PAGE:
For One Marathoner, Race Isn’t Always to the Swift

HOPKINTON, Mass. The rows of portable toilets that line the streets of this bucolic suburb in preparation for the Boston Marathon see heavy duty just before the starter’s gun goes off as runners nervously empty their bladders before the race, but one contestant who is checking out the turquoise and white facilities will stand out from the crowd.


“I know I’m different,” the male runner who identifies himself only as “Sam” says to this reporter, “but my needs are the same.”

Sam is conspicuous by his shortcomings; he’s not nearly as tall as the other entrants who have already arrived here, and despite a diet that consists entirely of seafood, he’s nowhere near as slim as the world-class competitors who will line up against him Monday morning.

               Training run.


“Lotta people are counting me out,” says the three-and-a-half foot emperor penguin. “I’ve never let other people’s opinions hold me back.”

The Boston Marathon is the nation’s oldest, and it has gradually expanded from an event for able-bodied men only to one that features ten different divisions, including male and female runners, male and female handcyclists, male and female wheelchair competitors, and unisex categories for cosmetologists, osteopaths, calligraphers, Aleutian Islanders and excommunicated members of the Lutheran Church, Missouri Synod. “The race now reflects the colorful tapestry that makes Boston such a vibrant city,” says Chamber of Commerce Spokeswoman Edie Miniscus. “I just hope the penguins don’t litter the streets with krill.”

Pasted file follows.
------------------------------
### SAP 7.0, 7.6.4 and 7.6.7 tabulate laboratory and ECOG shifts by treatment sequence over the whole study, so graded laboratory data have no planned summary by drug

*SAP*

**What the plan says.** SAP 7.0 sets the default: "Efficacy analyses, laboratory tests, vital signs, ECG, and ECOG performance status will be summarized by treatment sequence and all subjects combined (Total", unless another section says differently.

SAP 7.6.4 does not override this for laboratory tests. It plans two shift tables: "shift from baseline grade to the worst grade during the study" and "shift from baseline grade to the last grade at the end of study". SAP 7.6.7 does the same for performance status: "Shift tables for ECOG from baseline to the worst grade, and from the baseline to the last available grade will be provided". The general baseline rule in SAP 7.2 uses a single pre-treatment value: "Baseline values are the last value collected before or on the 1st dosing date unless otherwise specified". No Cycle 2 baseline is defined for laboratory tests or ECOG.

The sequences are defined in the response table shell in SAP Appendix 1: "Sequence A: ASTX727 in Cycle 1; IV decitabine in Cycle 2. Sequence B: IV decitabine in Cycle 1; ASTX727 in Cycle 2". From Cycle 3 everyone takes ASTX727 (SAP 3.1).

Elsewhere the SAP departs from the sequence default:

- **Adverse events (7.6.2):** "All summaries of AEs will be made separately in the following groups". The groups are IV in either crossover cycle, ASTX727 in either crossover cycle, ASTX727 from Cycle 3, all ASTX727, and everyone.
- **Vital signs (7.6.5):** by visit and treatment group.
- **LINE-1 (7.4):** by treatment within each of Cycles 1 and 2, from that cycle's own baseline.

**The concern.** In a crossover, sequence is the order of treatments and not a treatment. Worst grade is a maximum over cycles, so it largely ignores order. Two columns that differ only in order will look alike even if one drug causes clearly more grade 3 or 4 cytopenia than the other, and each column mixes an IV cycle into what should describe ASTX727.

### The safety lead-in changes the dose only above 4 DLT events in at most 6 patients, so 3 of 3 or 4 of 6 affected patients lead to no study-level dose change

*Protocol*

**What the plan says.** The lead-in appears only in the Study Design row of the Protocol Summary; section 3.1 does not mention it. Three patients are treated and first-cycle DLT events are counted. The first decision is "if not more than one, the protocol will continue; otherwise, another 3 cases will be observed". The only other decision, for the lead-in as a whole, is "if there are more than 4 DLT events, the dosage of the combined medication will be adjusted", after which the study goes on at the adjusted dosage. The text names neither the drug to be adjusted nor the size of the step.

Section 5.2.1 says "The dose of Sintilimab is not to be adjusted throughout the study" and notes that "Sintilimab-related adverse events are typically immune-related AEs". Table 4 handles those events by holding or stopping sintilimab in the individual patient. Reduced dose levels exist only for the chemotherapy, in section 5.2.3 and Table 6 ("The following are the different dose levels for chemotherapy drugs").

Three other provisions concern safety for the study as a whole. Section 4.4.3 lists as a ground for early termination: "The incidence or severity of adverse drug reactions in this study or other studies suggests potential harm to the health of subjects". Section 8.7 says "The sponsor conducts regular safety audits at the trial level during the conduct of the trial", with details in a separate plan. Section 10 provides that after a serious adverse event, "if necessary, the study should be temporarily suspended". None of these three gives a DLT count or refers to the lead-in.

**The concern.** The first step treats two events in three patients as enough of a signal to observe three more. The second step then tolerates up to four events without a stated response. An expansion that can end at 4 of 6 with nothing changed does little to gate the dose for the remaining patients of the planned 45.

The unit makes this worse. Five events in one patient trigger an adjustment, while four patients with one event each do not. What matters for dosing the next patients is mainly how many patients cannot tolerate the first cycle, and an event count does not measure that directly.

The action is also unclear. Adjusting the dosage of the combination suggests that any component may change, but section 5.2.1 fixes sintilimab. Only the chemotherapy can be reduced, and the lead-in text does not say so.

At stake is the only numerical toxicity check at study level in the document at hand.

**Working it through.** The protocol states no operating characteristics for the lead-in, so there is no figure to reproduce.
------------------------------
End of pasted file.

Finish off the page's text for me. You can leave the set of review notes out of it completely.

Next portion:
Switzer: “Back off — the penguins are gaining on me!”


There was no official bar to penguins entering the historic race, which is patterned after the 26.1 mile course run by Pheidippides from Marathon to Athens to bring news of a military victory, but a culture of anti-penguin sentiment worked to discourage the aquatic birds from entering. “In high school I showed up for track and field and the coach told me I’d be better off on the yearbook staff,” says a determined Sphenisciformwho will wear bib number 16,001 named “Lyle.” “I went to one meeting and couldn’t get away from those goody-goody types fast enough.”

And so it took guerilla action similar to that employed by Kathrine Switzer, the first woman to run the race with an official number that she obtained by the subterfuge of signing her registration papers as “K.V. Switzer.” Sam and Lyle mingled with other runners at the starting line last year and jumped into the field as it took off, only to be accosted by Boston Athletic Association officials when they slowed down to climb “Heartbreak Hill” in Newton, Mass.

“Guys — remember to stretch.”


“I don’t mind them birds racing,” said Jock Semple IV, great-grandson of the race official who tried to remove Switzer from the race course. “As long as they remain flightless, which I figure ain’t gonna change for a couple million years of evolution.”

Last year the penguins made good time through Ashland, Framingham and Natick, but begin to slow as they reached the half-way point, alongside the campus of the all-female Wellesley College. There, young women lavished attention and affection on them in addition to the customary cup of water as the birds re-hydrated in style, then lingered longer than their race-day game plan calls for.



“How you feeling?” Sam said to Lyle as the latter climbed onto the lap of Meredith Gersh, a senior English major from Nyack, New York.

“I’ve got a cramp,” Lyle replied. “I think I’d better drop out.”

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